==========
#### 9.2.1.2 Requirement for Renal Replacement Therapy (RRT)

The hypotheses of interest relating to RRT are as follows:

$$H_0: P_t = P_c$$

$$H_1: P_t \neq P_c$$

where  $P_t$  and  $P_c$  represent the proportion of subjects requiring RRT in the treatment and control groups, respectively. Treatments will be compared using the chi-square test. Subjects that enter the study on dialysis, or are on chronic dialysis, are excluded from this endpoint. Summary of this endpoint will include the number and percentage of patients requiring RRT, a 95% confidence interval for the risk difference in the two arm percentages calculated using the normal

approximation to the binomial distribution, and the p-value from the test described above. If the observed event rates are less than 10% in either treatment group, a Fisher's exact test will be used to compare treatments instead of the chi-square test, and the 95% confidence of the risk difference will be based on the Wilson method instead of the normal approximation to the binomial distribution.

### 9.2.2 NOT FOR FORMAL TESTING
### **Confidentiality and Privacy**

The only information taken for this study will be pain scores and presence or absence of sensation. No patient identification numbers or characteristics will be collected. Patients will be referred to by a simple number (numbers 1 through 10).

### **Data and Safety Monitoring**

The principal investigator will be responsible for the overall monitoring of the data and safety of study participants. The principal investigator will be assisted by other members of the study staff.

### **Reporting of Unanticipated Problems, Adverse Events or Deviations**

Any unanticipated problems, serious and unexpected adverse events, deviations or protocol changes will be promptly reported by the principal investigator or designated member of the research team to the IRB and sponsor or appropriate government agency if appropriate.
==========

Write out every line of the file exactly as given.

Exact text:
#### 9.2.1.2 Requirement for Renal Replacement Therapy (RRT)

The hypotheses of interest relating to RRT are as follows:

$$H_0: P_t = P_c$$

$$H_1: P_t \neq P_c$$

where  $P_t$  and  $P_c$  represent the proportion of subjects requiring RRT in the treatment and control groups, respectively. Treatments will be compared using the chi-square test. Subjects that enter the study on dialysis, or are on chronic dialysis, are excluded from this endpoint. Summary of this endpoint will include the number and percentage of patients requiring RRT, a 95% confidence interval for the risk difference in the two arm percentages calculated using the normal

approximation to the binomial distribution, and the p-value from the test described above. If the observed event rates are less than 10% in either treatment group, a Fisher's exact test will be used to compare treatments instead of the chi-square test, and the 95% confidence of the risk difference will be based on the Wilson method instead of the normal approximation to the binomial distribution.

### 9.2.2 NOT FOR FORMAL TESTING
### **Confidentiality and Privacy**

The only information taken for this study will be pain scores and presence or absence of sensation. No patient identification numbers or characteristics will be collected. Patients will be referred to by a simple number (numbers 1 through 10).

### **Data and Safety Monitoring**

The principal investigator will be responsible for the overall monitoring of the data and safety of study participants. The principal investigator will be assisted by other members of the study staff.

### **Reporting of Unanticipated Problems, Adverse Events or Deviations**

Any unanticipated problems, serious and unexpected adverse events, deviations or protocol changes will be promptly reported by the principal investigator or designated member of the research team to the IRB and sponsor or appropriate government agency if appropriate.